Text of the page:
Thailand Gender Certification Bill – Our genders need no approval from the state: LGBT activists

, by PRACHATAI

Citing further legal protections for LGBT people, the Thai authorities has introduced a bill to ‘certify’ gender identifications. LGBT experts, however, have raised question as to why they need the state to approve their gender identifications at all.

On 14 March 2017, leading LGBT activists and legal officers from the Department of Women’s Affairs and Family (DWF) under the Ministry of Social Development and Human Security gathered at a public forum to discuss about Gender Certification Bill, which was drafted by DWF.

The forum was organised by Foundation for SOGIE (sexual orientations and gender identifications and expressions) Rights and Justice (For SOGIE) at Asia Hotel in Bangkok.

Trirat Fahpakasit, DWF legal expert, said the bill was drafted to provide specific legal protections to LGBT groups by establishing a national level committee to promote public awareness about LGBT communities.

Under the bill, the committee could provide legal approval to ‘certify’ alternative genders and create legal mechanisms to protect and enhance their rights.

It classifies people of alternative genders into three groups, which are transgenders who have had sexual reassignment surgeries, transgenders want to have sexual reassignment surgeries, but do not possess enough financial means, and other LGBT groups who do not want to undergo the surgery.

Critical of the bill, Parit Chomchuen, an LGBT activist, said the logic of the bill was still drafted under the male-female mindset, adding that gender identifications of people are more diverse as some people even prefer to be gender neutral.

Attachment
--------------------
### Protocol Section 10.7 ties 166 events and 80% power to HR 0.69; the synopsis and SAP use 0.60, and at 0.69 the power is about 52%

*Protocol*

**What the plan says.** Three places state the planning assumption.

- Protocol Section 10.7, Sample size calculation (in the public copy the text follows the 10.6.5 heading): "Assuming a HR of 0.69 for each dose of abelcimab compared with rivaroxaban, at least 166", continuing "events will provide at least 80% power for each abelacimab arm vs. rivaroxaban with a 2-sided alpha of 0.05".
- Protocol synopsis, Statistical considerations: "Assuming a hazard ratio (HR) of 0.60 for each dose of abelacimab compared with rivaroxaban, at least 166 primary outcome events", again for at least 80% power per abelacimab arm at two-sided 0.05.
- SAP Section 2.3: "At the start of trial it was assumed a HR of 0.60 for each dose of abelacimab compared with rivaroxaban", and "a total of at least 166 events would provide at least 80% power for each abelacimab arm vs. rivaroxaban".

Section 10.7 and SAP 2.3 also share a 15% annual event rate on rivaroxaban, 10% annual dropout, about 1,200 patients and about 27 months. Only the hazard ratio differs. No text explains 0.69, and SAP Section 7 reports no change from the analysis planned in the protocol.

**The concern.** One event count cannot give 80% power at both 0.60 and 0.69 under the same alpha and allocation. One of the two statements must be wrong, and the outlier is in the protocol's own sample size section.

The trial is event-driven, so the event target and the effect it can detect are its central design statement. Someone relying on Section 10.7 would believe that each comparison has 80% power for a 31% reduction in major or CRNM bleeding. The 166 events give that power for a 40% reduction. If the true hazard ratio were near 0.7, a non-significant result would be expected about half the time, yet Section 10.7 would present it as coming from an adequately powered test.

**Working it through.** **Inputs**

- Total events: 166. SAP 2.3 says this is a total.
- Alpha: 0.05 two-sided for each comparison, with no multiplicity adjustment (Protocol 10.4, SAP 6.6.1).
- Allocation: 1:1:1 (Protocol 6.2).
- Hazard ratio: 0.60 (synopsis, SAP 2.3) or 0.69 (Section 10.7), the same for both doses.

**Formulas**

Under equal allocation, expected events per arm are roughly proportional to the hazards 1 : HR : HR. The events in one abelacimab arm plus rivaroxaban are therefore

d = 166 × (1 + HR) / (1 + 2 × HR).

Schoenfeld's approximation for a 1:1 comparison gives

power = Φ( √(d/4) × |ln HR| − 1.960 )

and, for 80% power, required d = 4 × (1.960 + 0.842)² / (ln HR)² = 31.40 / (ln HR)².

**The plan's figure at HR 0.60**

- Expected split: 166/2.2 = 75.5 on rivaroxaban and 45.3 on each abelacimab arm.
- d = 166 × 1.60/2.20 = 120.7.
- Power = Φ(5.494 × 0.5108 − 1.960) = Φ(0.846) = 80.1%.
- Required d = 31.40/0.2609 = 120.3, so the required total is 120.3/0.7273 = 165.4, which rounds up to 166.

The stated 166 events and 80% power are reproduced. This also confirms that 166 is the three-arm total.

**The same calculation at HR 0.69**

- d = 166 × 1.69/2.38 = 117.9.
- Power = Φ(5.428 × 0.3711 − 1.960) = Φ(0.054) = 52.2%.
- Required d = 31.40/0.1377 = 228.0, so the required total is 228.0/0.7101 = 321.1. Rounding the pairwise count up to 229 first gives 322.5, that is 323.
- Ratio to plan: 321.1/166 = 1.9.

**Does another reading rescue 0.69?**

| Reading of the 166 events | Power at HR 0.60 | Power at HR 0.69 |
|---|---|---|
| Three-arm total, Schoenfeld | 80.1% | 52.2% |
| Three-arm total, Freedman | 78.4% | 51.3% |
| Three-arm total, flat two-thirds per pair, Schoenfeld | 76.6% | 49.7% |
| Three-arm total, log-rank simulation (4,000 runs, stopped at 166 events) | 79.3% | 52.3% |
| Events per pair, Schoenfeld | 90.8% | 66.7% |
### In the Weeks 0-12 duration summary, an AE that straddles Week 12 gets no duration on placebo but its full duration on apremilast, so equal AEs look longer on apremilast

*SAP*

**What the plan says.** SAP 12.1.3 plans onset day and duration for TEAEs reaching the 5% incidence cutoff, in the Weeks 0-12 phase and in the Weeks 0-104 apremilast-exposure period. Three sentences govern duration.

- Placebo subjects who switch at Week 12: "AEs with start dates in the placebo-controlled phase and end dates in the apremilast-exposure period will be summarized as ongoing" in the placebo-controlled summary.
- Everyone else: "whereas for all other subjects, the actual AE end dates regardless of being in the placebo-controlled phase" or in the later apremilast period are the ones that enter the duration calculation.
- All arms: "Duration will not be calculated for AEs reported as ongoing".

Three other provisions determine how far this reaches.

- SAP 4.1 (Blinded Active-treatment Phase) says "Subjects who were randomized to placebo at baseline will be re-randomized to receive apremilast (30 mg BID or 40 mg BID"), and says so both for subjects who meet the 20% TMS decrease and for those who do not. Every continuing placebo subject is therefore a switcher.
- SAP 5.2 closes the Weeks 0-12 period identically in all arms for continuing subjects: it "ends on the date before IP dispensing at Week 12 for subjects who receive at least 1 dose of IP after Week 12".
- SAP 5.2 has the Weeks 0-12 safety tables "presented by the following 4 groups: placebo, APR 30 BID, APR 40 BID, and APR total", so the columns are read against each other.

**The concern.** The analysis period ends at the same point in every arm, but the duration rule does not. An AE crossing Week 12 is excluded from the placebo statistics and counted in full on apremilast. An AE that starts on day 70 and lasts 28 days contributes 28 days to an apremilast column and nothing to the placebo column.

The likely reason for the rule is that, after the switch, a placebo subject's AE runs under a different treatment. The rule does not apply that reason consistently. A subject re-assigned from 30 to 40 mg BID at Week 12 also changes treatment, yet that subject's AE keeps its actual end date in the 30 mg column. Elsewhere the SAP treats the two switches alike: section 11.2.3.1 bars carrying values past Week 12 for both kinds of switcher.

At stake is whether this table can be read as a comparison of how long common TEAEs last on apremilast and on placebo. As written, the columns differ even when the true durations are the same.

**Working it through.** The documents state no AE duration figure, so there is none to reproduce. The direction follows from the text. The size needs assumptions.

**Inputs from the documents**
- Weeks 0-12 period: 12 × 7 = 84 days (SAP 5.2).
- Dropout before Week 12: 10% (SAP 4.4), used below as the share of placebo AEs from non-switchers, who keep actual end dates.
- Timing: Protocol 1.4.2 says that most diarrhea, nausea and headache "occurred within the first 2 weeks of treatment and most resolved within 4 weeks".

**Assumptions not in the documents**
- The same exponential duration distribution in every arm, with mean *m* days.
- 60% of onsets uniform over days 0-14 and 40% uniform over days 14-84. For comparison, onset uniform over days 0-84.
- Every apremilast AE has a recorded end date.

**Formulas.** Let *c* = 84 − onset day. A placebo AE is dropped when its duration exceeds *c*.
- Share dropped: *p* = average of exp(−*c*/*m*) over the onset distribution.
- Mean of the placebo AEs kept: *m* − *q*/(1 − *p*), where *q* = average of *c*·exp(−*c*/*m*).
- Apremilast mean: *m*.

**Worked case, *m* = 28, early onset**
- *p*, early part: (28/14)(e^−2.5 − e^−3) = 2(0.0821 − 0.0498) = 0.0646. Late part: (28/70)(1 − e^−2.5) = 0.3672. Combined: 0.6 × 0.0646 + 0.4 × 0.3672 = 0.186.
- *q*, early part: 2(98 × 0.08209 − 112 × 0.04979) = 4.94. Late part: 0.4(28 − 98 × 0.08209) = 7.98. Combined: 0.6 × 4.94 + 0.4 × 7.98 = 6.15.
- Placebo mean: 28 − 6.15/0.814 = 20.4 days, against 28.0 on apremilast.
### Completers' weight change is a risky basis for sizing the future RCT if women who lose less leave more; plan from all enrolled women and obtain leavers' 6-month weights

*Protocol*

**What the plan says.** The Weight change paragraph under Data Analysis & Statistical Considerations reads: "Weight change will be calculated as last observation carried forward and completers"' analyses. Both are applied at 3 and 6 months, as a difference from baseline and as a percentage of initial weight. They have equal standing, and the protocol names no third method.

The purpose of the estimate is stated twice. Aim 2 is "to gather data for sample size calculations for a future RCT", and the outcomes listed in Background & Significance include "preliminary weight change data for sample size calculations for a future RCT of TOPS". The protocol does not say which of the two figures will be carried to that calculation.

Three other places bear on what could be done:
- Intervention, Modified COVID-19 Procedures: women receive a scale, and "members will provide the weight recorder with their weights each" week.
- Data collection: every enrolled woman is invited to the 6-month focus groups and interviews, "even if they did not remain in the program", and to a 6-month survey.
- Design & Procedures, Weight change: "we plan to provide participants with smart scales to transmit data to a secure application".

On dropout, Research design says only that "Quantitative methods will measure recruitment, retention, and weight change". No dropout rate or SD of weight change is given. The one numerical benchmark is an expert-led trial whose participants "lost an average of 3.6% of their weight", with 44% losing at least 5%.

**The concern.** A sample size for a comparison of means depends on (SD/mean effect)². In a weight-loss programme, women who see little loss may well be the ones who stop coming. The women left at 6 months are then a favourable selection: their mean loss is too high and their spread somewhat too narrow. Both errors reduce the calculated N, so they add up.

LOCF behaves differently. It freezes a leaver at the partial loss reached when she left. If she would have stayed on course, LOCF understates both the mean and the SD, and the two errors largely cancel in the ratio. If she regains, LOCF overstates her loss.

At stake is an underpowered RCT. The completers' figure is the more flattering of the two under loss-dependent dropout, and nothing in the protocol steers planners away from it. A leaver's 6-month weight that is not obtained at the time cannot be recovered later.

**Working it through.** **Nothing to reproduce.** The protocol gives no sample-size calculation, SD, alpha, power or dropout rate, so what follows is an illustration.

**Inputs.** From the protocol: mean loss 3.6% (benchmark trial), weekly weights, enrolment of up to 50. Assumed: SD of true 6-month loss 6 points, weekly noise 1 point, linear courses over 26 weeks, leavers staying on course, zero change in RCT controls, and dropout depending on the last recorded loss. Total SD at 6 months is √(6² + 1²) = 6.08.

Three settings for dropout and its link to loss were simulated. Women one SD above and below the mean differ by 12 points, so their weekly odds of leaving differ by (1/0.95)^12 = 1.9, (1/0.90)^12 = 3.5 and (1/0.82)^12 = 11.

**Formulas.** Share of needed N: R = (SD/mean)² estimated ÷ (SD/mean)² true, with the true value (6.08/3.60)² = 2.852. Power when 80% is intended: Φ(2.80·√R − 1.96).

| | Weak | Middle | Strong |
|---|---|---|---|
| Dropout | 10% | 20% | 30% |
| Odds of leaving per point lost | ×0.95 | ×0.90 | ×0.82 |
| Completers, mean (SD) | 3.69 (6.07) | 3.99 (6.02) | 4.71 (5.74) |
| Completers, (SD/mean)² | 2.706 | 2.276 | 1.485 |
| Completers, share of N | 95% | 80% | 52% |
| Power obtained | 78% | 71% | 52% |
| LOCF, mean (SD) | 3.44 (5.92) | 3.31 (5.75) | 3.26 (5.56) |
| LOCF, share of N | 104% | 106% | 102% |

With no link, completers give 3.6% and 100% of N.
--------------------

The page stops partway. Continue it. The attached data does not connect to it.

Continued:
LGBT people tend to become aware of their genders at very early ages, but the bill states that people who could submit a request for gender certification have to be at least 20 years old, Parit pointed out.

“Is it necessary to have the committee to approve a person’s gender identification,” Parit raised a question at the forum.

Similarly, Asst Prof Suchada Thaweesit, lecturer at Mahidol University’s Institute for Population and Social Research, said the bill seems to put priorities on genders according to genitals rather than on psychological gender identifications.

Even if the bill is enacted, how can it make sure that it will enhance and protect the rights of the LGBT groups in the same way that heterosexuals enjoy, Suchada said.

“The most important thing is how inclusive it is? Does it only include people who have had sexual reassignment surgery….If it is going to become a law it should be conclusive enough to the point that we do not have to push for civil union bill again,” said the Mahidol lecturer.

She pointed out that the authorities should consider about the 2015 Gender Equality Act if the act is still effective and inclusive enough to protect people of alternative genders. If not, the law should be amended for the better, Suchada said.

Under the veneer of being an LGBT paradise in Southeast Asia, LGBT people in Thailand still face many challenges in the society. Despite the fact that the military government in 2015 enacted Gender Equality Act, discriminations against LGBT people still persist in workplaces or even mainstream media.

In 2014, LGBT right groups submitted Civil Partnership Bill to the parliament for consideration. However, there has been no progress in the process to legislate the bill since then.

Many LGBT activists pointed out that although the bill allows for greater equality, it still discriminates against gay people because the Civil Partnership Bill does not entitle homosexual partners to raise children. Moreover, the minimum age of those allowed to register civil partnerships is 20, while for the heterosexual marriage it is 17.

Prachatai